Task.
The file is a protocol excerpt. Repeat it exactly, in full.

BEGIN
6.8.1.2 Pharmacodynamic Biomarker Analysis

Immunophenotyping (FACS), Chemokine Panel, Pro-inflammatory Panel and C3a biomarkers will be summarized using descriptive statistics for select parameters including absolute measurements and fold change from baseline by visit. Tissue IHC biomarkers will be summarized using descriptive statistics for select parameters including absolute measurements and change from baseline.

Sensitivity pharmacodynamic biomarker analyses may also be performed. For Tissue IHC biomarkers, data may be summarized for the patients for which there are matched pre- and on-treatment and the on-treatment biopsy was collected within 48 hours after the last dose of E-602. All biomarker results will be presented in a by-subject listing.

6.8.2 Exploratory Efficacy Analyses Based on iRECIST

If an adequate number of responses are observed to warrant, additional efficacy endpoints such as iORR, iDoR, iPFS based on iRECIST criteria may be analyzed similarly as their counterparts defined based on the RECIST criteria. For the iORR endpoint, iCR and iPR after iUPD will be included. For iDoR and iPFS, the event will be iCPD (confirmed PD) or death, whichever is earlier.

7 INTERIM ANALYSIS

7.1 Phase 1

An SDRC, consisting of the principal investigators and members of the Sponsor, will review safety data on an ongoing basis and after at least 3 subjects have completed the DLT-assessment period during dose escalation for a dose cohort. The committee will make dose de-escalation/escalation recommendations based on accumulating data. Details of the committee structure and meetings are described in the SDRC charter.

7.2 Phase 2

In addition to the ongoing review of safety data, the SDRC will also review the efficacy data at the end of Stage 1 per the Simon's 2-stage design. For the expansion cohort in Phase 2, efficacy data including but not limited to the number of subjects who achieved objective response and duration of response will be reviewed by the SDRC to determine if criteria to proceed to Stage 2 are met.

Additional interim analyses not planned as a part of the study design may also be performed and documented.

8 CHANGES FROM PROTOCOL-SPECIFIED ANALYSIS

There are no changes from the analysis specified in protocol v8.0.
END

6.8.1.2 Pharmacodynamic Biomarker Analysis

Immunophenotyping (FACS), Chemokine Panel, Pro-inflammatory Panel and C3a biomarkers will be summarized using descriptive statistics for select parameters including absolute measurements and fold change from baseline by visit. Tissue IHC biomarkers will be summarized using descriptive statistics for select parameters including absolute measurements and change from baseline.

Sensitivity pharmacodynamic biomarker analyses may also be performed. For Tissue IHC biomarkers, data may be summarized for the patients for which there are matched pre- and on-treatment and the on-treatment biopsy was collected within 48 hours after the last dose of E-602. All biomarker results will be presented in a by-subject listing.

6.8.2 Exploratory Efficacy Analyses Based on iRECIST

If an adequate number of responses are observed to warrant, additional efficacy endpoints such as iORR, iDoR, iPFS based on iRECIST criteria may be analyzed similarly as their counterparts defined based on the RECIST criteria. For the iORR endpoint, iCR and iPR after iUPD will be included. For iDoR and iPFS, the event will be iCPD (confirmed PD) or death, whichever is earlier.

7 INTERIM ANALYSIS

7.1 Phase 1

An SDRC, consisting of the principal investigators and members of the Sponsor, will review safety data on an ongoing basis and after at least 3 subjects have completed the DLT-assessment period during dose escalation for a dose cohort. The committee will make dose de-escalation/escalation recommendations based on accumulating data. Details of the committee structure and meetings are described in the SDRC charter.

7.2 Phase 2

In addition to the ongoing review of safety data, the SDRC will also review the efficacy data at the end of Stage 1 per the Simon's 2-stage design. For the expansion cohort in Phase 2, efficacy data including but not limited to the number of subjects who achieved objective response and duration of response will be reviewed by the SDRC to determine if criteria to proceed to Stage 2 are met.

Additional interim analyses not planned as a part of the study design may also be performed and documented.

8 CHANGES FROM PROTOCOL-SPECIFIED ANALYSIS

There are no changes from the analysis specified in protocol v8.0.